Pa. woman says hope can prevail after loss of a child

August 06, 2004|by DON AINES

CHAMBERSBURG, Pa. - News of the drowning of a 3-year-old boy Wednesday in Fayetteville, Pa., brings back to Sandy Bowling memories of the daughter she lost six years ago.

Aiden Rupp of 153 Hickory Drive, drowned in a neighbor's pool Wednesday morning, according to Franklin County Coroner Jeffrey R. Conner. The death was ruled accidental, Conner said Thursday.

Sandy and John Bowling of Quincy, Pa., lost their daughter, Olivia, when she drowned in a residential swimming pool in 1998.


"Olivia was 21/2 ... a spunky little redhead," Sandy said Thursday. She said her daughter "loved life and lived her little life to the very fullest."

"No one will ever know unless you've actually lost a child yourself," she said of the despair her family felt.

The family came through the tragedy, thanks in part to a support group the couple joined. Paul Baker, a retired pastor in Chambersburg, served as the facilitator for the Bereaved Parents Support Group, which met monthly at a church in Chambersburg, Bowling said.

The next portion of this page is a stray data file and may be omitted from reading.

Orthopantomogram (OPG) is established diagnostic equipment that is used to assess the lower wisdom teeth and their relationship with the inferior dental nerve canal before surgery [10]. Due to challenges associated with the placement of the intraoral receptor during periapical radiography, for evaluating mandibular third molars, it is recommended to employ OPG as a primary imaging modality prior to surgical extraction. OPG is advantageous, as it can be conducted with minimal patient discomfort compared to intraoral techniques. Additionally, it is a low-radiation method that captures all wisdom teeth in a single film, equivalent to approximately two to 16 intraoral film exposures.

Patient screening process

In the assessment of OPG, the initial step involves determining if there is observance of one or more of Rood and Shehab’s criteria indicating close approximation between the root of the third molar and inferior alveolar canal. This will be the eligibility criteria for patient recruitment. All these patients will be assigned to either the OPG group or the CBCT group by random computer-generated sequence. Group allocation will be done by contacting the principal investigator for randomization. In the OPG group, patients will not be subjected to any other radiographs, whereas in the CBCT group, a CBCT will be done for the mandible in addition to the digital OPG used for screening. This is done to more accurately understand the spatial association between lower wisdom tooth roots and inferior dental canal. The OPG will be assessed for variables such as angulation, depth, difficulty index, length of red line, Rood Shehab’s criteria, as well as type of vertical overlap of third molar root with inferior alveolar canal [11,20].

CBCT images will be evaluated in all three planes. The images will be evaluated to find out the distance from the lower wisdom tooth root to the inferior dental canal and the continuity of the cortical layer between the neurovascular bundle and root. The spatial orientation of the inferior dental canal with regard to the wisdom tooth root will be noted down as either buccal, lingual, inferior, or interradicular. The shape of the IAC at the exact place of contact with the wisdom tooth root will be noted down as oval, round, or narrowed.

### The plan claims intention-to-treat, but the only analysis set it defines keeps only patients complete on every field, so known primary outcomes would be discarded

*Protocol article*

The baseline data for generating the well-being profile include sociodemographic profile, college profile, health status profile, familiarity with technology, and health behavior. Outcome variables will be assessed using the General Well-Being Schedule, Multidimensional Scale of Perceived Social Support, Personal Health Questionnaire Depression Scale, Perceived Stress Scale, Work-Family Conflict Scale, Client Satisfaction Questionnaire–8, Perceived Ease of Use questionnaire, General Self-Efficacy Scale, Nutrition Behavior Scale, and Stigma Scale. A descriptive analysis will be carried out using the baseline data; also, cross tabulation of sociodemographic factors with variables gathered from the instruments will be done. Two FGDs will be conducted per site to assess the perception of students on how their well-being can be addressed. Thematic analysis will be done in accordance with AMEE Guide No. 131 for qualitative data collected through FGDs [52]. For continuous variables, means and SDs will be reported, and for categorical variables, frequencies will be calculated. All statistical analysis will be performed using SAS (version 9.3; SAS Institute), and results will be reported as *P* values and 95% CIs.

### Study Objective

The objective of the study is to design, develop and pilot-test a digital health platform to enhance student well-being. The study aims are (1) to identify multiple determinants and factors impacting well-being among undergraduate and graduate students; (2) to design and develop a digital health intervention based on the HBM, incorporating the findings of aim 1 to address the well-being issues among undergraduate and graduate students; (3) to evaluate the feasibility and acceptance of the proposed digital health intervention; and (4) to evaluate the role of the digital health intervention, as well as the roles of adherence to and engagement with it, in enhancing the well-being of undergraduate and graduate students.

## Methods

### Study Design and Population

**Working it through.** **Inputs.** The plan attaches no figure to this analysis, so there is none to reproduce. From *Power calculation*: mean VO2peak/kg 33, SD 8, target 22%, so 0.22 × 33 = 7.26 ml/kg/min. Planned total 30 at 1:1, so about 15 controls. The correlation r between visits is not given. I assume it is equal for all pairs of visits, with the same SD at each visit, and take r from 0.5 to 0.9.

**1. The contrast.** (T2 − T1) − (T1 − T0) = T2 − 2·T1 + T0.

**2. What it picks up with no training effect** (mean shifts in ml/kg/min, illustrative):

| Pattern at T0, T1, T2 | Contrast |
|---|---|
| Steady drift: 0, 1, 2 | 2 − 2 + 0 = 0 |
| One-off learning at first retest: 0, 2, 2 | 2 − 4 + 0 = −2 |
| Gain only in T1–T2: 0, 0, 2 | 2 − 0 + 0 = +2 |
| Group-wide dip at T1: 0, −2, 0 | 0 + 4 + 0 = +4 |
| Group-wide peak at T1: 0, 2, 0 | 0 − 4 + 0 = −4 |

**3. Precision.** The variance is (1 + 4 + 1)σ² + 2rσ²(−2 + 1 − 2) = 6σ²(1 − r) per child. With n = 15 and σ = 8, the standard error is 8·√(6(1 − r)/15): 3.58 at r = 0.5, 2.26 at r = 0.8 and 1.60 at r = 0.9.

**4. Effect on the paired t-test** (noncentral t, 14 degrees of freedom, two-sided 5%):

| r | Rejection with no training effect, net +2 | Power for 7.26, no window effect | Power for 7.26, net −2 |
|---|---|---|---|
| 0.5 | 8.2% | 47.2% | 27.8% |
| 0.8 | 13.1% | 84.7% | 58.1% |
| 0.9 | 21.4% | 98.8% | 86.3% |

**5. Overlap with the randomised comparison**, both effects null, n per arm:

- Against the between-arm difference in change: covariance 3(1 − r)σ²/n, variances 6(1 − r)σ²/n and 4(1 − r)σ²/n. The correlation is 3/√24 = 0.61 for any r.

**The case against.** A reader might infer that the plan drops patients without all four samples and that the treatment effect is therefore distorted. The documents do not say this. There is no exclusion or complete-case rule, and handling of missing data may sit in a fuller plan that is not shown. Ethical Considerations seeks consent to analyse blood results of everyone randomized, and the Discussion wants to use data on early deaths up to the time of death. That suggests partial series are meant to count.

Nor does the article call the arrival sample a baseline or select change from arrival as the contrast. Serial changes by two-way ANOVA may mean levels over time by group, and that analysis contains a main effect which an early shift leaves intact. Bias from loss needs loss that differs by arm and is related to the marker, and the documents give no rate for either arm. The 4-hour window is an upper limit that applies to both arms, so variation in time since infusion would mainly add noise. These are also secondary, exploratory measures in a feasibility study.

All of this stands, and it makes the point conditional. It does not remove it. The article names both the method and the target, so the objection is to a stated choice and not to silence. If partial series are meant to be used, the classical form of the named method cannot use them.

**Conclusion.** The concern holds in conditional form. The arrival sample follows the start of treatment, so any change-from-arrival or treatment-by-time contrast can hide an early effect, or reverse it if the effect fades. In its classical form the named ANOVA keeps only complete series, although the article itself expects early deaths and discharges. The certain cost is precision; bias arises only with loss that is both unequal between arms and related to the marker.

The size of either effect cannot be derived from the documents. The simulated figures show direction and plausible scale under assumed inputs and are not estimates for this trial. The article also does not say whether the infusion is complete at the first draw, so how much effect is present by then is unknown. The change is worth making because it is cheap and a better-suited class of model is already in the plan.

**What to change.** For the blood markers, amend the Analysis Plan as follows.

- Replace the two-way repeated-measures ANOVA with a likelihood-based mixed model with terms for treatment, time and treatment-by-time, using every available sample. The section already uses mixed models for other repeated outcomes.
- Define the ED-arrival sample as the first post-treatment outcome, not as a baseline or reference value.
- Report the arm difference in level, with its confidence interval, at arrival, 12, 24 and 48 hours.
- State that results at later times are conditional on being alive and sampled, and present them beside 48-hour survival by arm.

Over the years, the group stopped meeting regularly, but recently has come together again for a special purpose, Sandy Bowling said.

"We're writing about our children's lives," she said.

When the group used to meet, much of the focus was on working through the emotional trauma experienced by the fathers and mothers, "which was exactly what we were supposed to do," Bowling said.

"We never really got to hear about the children," she said. That led to her publishing a newsletter, A Celebration of Life, with the families recounting the lives of the children.

"It was inspirational knowing there was hope at the end of this lifelong journey," Bowling said of the newsletter. The stories of those children's lives are being put into a book, "Our Journey," with each family from the group writing a chapter.

Bowling said the book is almost ready for the publisher and should be available this fall.

Their own journey was not an easy one, but Sandy Bowling said her family emerged intact.

"I didn't do this alone. John and I went through this together," she said.

The Bowlings have two sons who were 4-years-old and 8-months-old when Olivia died. When talking to them about Olivia, the couple remembers to tell them about the child's "mischievous side," Sandy Bowling said.

The parents of the support group remain close knit and ready to help others who have lost a child, according to Bowling.

"We're living proof you can survive it," she said.

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